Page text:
Crape myrtles losing leaves

Asked September 7, 2013, 4:28 PM EDT

My crape myrtles are losing leaves and look awful. 7 crape myrtles, full sun, 8 ft tall, 4-5 years old. There are hardly any leaves. Those that remain have brown spots, then turn all brown and drop off. I can't see any bugs or any white stuff or any black stuff on them. I thought it was Cercospora, from my research but the person at the garden center said that while it looked like fungus was there, she did not feel it was enough to cause the defoliation. They look awful and I'm afraid they will die. Can you help?

Howard County Maryland

5 Responses

Cercospora has caused havoc this year with crape myrtles all over the state. Other forms of cercospora have turned up on other species where it does not normally present a big problem. It probably all goes back to the unusual amount of rainfall, cool temperatures and overcast days that we had earlier this spring and summer.

It is typical for the symptoms of this disease to be delayed until late summer and fall, though the infection occurred earlier. Normally, an infected shrub looks good for most of the season and it's too late to spray a fungicide by the time symptoms occur. If it is convenient, you can rake up the fallen infected leaves and dispose of them. With a return to normal weather, the crape myrtle should return to normal.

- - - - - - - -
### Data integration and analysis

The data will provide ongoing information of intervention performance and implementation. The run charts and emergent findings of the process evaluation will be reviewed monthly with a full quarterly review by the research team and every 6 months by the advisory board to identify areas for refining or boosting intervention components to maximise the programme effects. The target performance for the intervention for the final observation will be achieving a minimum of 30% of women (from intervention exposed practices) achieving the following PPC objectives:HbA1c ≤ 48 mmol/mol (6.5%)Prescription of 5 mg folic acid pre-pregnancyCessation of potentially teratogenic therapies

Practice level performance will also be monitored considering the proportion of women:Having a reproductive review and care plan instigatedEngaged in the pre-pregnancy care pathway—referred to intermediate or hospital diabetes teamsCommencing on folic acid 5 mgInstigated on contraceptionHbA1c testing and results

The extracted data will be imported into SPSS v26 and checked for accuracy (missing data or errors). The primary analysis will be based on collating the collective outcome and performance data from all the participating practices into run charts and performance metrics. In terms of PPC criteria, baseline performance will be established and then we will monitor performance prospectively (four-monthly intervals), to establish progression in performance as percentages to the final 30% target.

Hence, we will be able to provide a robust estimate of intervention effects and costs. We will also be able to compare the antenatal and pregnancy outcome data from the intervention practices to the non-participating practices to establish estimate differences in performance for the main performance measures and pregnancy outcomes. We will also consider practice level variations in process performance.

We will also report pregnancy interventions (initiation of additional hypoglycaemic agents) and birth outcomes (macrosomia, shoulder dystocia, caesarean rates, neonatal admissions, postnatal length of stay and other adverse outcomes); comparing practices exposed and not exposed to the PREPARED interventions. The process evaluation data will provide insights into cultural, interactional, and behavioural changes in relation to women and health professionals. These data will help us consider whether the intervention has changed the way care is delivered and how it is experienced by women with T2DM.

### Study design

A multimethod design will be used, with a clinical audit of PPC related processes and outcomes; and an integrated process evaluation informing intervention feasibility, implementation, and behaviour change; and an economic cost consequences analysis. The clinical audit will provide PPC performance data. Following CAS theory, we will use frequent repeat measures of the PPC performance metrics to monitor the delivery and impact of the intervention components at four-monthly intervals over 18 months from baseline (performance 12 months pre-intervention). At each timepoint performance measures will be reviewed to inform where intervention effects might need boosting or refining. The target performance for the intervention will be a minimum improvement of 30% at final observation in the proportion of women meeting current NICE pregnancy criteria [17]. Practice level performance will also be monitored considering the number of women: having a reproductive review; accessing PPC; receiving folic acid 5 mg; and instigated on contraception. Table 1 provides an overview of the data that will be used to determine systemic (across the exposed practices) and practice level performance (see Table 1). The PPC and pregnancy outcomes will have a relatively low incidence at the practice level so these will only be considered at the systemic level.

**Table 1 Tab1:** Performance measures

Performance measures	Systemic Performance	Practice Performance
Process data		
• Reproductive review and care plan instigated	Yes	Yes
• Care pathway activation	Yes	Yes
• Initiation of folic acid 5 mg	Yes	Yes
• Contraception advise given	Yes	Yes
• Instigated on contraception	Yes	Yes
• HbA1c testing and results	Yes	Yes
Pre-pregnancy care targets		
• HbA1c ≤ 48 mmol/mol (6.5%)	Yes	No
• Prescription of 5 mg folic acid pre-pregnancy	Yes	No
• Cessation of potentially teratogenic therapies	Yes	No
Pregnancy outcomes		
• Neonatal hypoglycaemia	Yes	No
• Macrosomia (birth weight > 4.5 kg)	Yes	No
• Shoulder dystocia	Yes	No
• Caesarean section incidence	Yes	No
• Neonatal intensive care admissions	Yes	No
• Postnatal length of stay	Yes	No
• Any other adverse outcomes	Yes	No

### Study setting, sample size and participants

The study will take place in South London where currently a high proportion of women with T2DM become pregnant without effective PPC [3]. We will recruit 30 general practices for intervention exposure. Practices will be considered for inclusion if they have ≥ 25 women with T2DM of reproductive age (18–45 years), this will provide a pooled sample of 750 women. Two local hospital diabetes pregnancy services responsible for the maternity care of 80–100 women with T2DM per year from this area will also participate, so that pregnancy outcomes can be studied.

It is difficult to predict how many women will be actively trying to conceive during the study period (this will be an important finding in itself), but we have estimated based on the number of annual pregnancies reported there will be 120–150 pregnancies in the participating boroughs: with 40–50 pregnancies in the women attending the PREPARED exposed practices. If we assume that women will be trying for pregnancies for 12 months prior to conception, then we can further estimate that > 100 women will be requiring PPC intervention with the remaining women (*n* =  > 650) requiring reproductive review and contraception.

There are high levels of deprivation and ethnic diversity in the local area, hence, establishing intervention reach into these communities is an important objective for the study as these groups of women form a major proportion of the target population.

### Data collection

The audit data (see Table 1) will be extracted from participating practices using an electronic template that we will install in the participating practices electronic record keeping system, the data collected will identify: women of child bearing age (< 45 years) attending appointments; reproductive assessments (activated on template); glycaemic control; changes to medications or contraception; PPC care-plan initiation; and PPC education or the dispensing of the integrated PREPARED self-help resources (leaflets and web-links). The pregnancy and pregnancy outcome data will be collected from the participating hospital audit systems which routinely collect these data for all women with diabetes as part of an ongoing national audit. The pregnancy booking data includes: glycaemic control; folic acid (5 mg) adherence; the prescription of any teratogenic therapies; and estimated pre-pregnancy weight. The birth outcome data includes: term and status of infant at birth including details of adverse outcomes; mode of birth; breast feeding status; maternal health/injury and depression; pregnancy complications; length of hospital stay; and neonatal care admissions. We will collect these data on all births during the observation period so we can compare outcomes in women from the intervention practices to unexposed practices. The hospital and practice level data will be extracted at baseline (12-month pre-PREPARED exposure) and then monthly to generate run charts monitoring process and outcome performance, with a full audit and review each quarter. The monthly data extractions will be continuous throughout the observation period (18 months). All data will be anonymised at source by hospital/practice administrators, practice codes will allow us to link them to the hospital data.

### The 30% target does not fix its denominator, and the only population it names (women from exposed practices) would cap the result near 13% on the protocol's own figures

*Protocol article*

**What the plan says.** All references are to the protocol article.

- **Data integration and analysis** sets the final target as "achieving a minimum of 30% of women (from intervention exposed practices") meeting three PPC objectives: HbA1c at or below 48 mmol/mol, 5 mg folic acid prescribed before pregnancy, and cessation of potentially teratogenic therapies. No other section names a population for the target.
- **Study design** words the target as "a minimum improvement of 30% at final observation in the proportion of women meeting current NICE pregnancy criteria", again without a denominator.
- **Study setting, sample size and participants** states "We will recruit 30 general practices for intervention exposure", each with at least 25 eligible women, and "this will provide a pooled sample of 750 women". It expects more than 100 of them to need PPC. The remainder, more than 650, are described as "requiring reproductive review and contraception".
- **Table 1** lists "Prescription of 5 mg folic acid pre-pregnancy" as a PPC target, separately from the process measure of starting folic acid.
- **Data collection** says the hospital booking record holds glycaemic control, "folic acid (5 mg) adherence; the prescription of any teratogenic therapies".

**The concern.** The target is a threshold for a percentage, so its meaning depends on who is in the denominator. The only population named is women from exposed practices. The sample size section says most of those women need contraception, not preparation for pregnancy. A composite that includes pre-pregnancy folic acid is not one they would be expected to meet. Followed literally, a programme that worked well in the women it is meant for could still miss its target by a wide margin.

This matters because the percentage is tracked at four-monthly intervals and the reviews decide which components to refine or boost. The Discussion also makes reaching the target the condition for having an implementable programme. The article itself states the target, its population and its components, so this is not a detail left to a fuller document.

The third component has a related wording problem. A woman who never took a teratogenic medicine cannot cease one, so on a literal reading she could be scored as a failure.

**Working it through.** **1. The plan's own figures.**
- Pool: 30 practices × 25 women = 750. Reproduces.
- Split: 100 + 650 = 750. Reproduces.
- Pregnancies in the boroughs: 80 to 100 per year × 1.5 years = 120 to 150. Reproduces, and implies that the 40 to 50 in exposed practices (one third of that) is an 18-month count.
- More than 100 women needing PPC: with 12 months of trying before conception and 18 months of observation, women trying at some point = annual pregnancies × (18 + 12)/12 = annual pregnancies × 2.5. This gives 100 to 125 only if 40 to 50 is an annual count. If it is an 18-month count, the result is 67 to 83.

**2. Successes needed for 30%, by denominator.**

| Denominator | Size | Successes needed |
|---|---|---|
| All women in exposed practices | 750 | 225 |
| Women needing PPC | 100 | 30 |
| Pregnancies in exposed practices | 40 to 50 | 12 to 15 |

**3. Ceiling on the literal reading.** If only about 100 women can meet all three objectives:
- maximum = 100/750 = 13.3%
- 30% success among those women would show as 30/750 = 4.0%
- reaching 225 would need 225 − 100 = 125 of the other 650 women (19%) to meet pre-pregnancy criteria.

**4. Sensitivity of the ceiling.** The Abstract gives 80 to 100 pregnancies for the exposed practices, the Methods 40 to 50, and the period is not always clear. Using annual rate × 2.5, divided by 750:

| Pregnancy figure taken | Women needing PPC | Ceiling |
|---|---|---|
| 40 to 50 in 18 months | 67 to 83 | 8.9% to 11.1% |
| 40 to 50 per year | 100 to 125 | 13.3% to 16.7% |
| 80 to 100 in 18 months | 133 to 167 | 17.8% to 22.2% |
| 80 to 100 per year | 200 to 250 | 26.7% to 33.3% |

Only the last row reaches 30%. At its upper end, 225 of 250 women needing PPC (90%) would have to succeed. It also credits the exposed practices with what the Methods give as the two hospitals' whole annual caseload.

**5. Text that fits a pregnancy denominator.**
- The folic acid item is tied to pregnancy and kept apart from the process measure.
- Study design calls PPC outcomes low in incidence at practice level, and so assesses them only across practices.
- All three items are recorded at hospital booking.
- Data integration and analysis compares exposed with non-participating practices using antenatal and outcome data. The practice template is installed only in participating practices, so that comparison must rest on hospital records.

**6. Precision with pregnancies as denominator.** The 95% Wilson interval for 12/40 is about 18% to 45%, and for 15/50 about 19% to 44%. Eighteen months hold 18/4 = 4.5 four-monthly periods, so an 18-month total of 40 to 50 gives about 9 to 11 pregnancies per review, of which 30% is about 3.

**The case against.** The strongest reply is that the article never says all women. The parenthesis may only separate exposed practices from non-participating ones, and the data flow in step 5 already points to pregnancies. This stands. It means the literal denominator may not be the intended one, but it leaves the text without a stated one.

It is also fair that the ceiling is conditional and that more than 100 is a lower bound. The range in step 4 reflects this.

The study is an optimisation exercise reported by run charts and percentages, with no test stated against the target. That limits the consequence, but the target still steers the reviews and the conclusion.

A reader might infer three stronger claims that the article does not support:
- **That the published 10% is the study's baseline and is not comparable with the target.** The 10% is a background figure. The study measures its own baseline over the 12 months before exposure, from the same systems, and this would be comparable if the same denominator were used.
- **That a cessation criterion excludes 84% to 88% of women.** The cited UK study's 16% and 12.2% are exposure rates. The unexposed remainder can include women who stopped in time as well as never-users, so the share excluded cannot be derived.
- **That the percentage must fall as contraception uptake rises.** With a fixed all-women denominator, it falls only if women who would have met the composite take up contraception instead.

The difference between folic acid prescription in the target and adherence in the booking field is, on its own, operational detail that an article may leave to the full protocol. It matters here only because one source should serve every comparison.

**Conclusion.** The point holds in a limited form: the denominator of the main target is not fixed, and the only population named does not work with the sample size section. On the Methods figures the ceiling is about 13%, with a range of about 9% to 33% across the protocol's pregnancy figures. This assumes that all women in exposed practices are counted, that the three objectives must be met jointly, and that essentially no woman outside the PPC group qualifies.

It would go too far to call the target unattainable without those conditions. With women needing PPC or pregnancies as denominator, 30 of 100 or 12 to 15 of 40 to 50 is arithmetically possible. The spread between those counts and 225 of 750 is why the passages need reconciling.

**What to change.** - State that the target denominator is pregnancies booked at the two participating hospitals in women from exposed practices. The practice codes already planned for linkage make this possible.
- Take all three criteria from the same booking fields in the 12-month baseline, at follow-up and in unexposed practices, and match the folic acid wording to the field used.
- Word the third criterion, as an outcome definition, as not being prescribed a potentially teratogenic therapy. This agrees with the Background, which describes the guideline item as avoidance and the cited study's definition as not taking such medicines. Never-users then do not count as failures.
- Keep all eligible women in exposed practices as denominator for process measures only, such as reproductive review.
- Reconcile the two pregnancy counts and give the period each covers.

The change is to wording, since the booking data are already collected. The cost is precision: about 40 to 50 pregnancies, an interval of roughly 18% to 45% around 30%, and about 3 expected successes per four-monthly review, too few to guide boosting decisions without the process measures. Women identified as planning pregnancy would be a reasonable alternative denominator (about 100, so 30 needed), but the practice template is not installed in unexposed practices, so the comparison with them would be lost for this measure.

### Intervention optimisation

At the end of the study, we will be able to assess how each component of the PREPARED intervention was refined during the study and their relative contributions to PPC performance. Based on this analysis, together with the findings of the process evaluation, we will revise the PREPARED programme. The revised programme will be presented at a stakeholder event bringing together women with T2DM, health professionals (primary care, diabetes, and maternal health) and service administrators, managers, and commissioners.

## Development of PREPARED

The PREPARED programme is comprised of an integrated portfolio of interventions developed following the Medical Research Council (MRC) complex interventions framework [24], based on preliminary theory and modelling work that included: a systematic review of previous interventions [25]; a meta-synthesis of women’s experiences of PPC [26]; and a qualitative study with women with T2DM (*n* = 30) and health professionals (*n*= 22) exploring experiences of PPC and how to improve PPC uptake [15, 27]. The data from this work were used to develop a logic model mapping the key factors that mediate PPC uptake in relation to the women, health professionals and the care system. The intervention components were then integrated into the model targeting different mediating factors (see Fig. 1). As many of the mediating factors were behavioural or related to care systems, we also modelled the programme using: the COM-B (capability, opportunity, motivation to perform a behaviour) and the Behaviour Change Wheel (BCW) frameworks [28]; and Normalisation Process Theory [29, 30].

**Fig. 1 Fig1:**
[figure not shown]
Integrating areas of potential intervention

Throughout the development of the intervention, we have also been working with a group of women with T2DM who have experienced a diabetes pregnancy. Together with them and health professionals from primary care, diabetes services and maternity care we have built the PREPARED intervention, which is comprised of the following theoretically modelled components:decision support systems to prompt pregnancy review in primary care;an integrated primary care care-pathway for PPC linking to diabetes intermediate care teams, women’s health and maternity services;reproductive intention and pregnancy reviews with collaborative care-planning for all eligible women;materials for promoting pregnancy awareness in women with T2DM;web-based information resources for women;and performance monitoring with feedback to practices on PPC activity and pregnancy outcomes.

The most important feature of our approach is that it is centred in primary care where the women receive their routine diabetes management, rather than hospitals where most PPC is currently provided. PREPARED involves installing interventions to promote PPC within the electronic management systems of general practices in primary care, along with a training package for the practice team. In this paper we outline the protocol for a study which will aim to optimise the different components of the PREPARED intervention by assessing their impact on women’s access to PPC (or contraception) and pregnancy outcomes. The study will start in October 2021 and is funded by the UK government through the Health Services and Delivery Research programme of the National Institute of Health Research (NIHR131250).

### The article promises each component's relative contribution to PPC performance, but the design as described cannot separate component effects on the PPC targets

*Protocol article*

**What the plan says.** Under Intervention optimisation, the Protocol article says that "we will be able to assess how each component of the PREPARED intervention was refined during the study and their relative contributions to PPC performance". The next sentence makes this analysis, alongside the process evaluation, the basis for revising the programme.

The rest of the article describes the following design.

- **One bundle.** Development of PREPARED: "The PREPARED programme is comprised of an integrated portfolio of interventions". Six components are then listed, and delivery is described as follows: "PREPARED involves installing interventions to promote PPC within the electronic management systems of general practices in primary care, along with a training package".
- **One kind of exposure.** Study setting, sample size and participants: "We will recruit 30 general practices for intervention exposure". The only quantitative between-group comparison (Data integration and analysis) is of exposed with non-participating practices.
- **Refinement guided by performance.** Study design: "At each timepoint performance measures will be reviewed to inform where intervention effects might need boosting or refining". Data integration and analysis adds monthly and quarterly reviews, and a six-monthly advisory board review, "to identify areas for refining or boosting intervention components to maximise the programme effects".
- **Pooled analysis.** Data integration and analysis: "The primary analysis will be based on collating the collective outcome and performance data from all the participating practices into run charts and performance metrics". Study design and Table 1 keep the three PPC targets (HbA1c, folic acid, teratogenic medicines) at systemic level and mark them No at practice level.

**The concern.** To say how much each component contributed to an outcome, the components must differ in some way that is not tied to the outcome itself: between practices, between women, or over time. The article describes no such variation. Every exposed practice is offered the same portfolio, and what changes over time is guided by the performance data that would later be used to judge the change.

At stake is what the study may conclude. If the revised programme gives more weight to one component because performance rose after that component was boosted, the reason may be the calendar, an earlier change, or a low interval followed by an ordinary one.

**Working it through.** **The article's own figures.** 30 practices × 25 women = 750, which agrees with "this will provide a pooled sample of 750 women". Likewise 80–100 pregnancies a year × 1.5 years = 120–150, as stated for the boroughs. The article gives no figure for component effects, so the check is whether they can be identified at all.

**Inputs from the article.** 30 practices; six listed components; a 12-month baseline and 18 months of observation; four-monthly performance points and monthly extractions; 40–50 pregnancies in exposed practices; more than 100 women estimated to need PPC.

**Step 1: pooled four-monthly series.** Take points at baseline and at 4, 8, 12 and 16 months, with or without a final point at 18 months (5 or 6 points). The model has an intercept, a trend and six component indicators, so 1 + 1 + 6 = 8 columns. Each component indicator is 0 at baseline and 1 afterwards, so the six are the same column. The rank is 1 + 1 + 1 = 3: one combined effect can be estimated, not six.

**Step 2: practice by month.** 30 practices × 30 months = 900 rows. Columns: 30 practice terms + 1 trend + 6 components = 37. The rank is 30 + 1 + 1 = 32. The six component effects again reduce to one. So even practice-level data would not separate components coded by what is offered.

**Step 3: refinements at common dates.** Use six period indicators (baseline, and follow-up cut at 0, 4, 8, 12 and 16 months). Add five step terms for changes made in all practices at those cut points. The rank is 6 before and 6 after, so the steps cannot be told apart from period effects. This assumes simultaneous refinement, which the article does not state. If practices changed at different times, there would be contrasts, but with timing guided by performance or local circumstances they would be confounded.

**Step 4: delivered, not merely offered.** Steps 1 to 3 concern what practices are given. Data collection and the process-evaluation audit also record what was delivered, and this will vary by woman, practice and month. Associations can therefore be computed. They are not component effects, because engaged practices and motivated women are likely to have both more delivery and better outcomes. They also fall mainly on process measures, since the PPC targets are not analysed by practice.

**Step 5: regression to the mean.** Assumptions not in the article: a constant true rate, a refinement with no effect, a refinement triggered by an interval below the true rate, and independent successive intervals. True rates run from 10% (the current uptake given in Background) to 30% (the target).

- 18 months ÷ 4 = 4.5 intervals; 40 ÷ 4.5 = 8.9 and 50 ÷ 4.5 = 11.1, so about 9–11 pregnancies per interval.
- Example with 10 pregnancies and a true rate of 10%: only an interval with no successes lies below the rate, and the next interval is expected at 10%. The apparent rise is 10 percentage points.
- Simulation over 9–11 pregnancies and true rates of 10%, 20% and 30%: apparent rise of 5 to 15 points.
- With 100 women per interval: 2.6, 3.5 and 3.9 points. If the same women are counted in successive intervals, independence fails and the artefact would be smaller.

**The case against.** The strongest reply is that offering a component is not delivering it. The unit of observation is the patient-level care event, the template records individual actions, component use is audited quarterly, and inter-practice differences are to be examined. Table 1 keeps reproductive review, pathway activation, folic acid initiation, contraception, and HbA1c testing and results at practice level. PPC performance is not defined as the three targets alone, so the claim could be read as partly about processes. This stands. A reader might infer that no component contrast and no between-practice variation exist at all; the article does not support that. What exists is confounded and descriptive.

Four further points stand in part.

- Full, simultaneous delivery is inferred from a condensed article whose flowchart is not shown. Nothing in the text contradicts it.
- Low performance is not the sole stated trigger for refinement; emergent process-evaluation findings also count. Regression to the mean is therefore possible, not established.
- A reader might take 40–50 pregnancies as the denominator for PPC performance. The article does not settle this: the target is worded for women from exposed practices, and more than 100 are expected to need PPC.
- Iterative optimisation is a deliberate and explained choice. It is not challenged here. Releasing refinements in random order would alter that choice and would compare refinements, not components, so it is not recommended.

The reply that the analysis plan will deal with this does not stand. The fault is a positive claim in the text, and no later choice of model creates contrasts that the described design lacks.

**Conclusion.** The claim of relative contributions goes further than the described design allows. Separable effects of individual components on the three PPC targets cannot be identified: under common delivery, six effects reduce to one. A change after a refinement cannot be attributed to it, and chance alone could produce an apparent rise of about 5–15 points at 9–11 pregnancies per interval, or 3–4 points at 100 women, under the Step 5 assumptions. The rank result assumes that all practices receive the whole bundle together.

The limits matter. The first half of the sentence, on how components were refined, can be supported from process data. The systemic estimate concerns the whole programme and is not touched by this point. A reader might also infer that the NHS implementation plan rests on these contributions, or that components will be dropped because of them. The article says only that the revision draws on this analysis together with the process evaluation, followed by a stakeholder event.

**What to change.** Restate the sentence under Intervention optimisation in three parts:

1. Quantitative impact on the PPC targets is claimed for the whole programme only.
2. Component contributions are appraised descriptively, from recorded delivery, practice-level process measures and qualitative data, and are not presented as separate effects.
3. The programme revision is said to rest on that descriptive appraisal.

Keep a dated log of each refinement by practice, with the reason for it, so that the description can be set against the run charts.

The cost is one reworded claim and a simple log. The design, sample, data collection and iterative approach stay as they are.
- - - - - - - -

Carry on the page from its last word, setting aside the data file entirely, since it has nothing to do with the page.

Thank you for the insights. This is the second year in a row that this has happened. No other crepe myrtles in my neighborhood look like this. . . but that may be coincidence. Are you sure there's nothing else to do? Should I schedule something for the spring so I catch it early? I'd hate to have them die.

Make sure your crape myrtle gets plenty of sun by pruning back other plants that constantly grow and may be making it shadier and shadier. Also prune it to improve it's air circulation to promote fast drying after rains if its foliage has gotten dense.

Be sure to rake and pick up all the diseased leaves, so that you reduce the amount of diseased material that will reinfect the plant next year. This way you break the cycle in your yard.

You can spray a fungicide preemptively next year. (Fungicides protect from disease, but do not cure disease once a leaf is infected.) Watch the foliage closely and when you see one infected leaf, pull it off and spray the rest. Do not spray when a plant is in bloom. Spray before blooming begins to protect pollinators.

Thank you very much.